Wednesday, February 27, 2013

News from the South

In a few minutes I will be off to my 6th and last voyage down to the Antarctic Peninsula. Although it has been a wonderful experience to travel Antarctica so extensively, I think I will be ready to head home after this last journey.
Needless to say that I accumulated lots of images. In a surrounding like that my shutter finger is constantly itching…;-) The difficulty now lies in sorting through all of them and putting them together....

Since I’m a bit short on time while still traveling, I put together my favorite shots from the last voyage for you and promise to follow up with more stories and photos once I am home.

On our way through the Drake Passage we had high winds and waves, which was unfortunate for a lot of our passengers but perfect flying conditions for the Albatross. These impressive birds with their almost 3 m wingspan flew so close to the ship that I almost could have touched them.

At the Peninsula itself the weather was still windy but also sunny for a change. Perfect condition to finally catch some Antarctic sunsets and moon rises…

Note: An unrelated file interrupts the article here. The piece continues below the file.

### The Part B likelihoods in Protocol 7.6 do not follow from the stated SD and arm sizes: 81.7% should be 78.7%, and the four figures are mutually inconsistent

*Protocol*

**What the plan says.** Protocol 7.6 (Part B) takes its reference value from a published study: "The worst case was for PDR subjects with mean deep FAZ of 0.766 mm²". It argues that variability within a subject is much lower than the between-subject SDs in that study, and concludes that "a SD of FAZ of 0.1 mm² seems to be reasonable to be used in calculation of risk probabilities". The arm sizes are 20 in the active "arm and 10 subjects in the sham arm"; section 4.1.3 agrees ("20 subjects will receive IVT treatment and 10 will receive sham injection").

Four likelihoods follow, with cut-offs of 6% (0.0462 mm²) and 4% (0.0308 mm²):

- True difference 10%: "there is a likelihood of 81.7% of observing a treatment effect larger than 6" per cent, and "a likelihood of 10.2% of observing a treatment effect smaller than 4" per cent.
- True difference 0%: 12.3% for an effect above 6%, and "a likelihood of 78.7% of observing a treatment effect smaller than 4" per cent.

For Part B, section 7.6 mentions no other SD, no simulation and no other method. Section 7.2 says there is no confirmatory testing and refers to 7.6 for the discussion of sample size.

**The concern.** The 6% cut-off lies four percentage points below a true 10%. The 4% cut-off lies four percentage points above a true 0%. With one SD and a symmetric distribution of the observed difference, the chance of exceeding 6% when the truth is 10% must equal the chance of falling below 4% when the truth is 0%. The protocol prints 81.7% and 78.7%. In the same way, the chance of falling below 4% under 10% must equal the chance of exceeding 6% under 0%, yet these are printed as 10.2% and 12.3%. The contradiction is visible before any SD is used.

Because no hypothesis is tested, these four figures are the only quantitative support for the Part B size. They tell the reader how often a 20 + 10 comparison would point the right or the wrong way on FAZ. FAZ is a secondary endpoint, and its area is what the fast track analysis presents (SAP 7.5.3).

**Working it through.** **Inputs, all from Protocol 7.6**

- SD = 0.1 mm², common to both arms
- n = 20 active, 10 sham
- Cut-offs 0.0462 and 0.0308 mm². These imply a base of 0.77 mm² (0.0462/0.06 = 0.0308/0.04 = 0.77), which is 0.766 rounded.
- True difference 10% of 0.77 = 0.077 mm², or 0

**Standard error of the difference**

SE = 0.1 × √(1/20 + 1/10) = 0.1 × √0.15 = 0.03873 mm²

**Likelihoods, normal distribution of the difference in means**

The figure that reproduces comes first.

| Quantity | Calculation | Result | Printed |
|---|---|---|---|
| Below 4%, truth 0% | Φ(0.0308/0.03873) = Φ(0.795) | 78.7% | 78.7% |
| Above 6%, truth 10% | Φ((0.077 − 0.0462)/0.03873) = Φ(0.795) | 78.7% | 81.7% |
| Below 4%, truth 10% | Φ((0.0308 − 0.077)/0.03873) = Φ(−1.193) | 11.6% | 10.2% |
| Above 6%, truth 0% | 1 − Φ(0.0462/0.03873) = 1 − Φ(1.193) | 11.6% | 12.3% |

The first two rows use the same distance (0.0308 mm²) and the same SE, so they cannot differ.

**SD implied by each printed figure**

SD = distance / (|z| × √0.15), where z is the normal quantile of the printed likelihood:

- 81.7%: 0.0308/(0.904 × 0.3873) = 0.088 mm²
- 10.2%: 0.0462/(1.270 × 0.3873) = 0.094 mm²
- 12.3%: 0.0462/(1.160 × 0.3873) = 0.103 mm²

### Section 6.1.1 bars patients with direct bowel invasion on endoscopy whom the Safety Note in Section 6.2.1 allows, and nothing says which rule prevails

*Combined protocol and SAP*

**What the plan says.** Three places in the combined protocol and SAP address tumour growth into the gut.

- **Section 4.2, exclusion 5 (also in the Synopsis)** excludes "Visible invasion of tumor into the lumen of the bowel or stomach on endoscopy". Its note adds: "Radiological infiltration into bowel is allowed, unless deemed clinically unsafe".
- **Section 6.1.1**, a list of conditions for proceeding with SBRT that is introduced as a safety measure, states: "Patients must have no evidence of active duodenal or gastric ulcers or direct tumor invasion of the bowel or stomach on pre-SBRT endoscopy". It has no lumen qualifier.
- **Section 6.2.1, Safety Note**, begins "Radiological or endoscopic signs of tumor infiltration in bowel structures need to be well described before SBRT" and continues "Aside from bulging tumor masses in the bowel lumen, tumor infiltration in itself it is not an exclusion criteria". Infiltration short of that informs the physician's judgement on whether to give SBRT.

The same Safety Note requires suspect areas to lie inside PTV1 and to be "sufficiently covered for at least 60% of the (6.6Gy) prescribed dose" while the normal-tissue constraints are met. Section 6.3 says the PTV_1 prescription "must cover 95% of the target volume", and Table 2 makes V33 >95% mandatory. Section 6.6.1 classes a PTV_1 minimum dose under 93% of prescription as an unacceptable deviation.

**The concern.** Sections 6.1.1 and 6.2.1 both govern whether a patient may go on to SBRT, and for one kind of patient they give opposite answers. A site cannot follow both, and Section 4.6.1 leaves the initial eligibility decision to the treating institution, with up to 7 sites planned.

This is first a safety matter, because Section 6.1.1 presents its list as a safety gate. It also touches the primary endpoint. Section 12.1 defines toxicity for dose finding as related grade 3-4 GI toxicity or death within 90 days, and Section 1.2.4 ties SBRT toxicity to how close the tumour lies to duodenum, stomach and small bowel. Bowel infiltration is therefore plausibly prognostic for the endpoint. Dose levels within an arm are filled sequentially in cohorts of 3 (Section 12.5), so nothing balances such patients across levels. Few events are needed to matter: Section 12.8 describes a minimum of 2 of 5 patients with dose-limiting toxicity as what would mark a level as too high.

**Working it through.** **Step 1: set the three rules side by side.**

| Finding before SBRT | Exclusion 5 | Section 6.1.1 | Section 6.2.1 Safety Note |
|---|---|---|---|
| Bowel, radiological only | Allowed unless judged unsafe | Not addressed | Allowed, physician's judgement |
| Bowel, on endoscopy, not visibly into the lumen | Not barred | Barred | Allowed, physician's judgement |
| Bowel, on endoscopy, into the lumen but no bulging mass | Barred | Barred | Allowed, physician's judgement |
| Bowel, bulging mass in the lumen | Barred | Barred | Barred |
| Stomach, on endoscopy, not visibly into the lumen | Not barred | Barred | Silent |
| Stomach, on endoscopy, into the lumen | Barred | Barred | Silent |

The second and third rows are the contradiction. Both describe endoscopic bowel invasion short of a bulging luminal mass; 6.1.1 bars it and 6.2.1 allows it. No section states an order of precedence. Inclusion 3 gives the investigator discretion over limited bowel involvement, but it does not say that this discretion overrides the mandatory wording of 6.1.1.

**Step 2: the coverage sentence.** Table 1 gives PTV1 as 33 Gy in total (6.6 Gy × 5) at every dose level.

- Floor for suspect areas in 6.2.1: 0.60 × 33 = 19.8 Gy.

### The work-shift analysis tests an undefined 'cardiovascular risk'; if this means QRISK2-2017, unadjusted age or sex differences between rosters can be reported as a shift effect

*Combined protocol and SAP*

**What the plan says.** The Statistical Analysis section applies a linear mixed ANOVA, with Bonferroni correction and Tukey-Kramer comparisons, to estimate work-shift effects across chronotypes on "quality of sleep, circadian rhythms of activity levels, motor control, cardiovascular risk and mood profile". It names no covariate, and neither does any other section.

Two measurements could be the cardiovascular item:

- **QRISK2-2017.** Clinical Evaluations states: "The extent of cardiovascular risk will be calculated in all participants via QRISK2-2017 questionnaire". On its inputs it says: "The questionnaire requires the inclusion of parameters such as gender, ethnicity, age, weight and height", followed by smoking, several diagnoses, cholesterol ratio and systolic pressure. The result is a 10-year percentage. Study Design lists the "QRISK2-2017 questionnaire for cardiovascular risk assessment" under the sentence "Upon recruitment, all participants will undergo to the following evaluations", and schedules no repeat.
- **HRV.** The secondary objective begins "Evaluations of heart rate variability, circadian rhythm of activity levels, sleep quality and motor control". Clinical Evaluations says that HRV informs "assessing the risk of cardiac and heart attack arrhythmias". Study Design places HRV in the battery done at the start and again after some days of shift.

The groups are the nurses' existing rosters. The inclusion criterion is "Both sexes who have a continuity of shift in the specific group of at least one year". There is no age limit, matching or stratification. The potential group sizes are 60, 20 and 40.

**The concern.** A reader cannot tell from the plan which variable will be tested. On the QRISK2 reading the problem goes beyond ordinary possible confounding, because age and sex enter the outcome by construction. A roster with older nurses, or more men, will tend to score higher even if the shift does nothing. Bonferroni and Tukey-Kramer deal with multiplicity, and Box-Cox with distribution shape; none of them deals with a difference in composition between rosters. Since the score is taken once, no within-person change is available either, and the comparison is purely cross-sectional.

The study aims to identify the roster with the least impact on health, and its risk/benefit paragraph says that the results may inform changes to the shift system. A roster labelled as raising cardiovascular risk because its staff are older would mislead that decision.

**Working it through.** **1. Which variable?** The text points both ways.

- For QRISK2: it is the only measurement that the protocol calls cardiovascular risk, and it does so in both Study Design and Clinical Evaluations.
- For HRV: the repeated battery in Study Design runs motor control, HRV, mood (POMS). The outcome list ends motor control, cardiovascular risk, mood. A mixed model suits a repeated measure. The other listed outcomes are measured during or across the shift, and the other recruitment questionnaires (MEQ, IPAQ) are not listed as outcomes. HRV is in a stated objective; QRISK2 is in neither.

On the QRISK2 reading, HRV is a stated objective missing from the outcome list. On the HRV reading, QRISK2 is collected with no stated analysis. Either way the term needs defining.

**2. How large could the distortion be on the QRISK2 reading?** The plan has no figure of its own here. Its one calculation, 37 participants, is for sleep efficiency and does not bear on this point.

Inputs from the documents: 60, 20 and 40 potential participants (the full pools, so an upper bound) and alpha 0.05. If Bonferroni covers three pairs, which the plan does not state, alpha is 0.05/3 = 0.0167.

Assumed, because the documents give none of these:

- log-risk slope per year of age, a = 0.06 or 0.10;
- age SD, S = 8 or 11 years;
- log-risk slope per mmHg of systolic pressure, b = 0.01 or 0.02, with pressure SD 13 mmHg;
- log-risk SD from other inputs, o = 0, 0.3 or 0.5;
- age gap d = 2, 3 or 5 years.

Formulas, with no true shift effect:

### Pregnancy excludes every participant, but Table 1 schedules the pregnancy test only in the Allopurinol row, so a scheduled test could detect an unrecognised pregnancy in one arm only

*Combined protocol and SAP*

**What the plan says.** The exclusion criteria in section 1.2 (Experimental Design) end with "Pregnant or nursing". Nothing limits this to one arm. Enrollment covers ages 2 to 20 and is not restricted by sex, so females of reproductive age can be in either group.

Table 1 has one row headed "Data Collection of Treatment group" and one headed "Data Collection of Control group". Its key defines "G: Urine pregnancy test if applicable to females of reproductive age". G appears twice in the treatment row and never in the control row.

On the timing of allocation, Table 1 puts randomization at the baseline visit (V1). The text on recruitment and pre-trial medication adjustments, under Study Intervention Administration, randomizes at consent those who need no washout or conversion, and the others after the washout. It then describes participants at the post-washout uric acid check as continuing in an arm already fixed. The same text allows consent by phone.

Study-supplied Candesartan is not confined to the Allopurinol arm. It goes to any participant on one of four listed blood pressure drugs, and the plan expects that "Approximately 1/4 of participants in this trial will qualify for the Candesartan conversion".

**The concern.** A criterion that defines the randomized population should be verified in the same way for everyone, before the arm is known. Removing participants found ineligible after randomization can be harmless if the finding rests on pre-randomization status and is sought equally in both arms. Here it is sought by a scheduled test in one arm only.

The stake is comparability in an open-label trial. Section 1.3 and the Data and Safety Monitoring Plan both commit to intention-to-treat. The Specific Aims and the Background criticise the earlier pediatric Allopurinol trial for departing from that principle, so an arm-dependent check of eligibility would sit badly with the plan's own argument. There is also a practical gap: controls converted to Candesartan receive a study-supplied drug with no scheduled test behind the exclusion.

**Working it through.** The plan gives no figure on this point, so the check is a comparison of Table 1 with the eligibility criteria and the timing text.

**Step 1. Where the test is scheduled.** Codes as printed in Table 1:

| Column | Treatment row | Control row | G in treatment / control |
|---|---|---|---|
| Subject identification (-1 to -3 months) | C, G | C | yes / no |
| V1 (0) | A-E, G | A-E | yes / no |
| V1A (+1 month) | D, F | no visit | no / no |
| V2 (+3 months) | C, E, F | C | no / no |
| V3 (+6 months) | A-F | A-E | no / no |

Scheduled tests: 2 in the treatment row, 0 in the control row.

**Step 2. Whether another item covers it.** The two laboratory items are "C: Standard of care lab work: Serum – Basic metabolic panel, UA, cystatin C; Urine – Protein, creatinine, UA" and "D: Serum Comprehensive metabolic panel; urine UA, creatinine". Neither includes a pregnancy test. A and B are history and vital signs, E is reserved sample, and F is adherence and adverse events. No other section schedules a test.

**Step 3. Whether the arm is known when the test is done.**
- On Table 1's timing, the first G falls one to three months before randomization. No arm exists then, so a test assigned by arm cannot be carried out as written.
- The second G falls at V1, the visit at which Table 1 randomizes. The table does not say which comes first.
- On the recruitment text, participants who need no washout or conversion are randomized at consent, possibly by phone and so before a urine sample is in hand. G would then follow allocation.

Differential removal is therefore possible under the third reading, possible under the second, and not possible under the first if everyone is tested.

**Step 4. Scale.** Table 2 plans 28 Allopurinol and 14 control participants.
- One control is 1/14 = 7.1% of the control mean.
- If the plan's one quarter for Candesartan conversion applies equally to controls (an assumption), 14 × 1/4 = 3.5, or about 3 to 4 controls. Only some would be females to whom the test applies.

Sunset from Deck 7

Rise of the Full Moon

Main way of transportation down here...the trusty Zodiac

Evening light on Paradise Harbour

Curious Gentoo chick

Which way to go?

Just as I was hoping to cruise through the Lemaire Channel in sunshine for once, the fog started to roll in.

Fog in layers on Petermann Island...

And then completely fogged in...but nevertheless, the icebergs of Pleneau Bay are always gorgeous

A playing leopard seal under water

As promised, to come when I am back home...

Sunday, February 10, 2013

History on Ice

To mix things up this time, I want to share some Antarctic history with you..

On our trips to the peninsula we quite frequently visit Port Lockroy.

Port Lockroy lies on Goudier Island and was discovered by Charcot’s French Antarctic Expedition in 1903-05 and was named after Eduard Lockroy, a French politician who helped Charcot finance his expedition.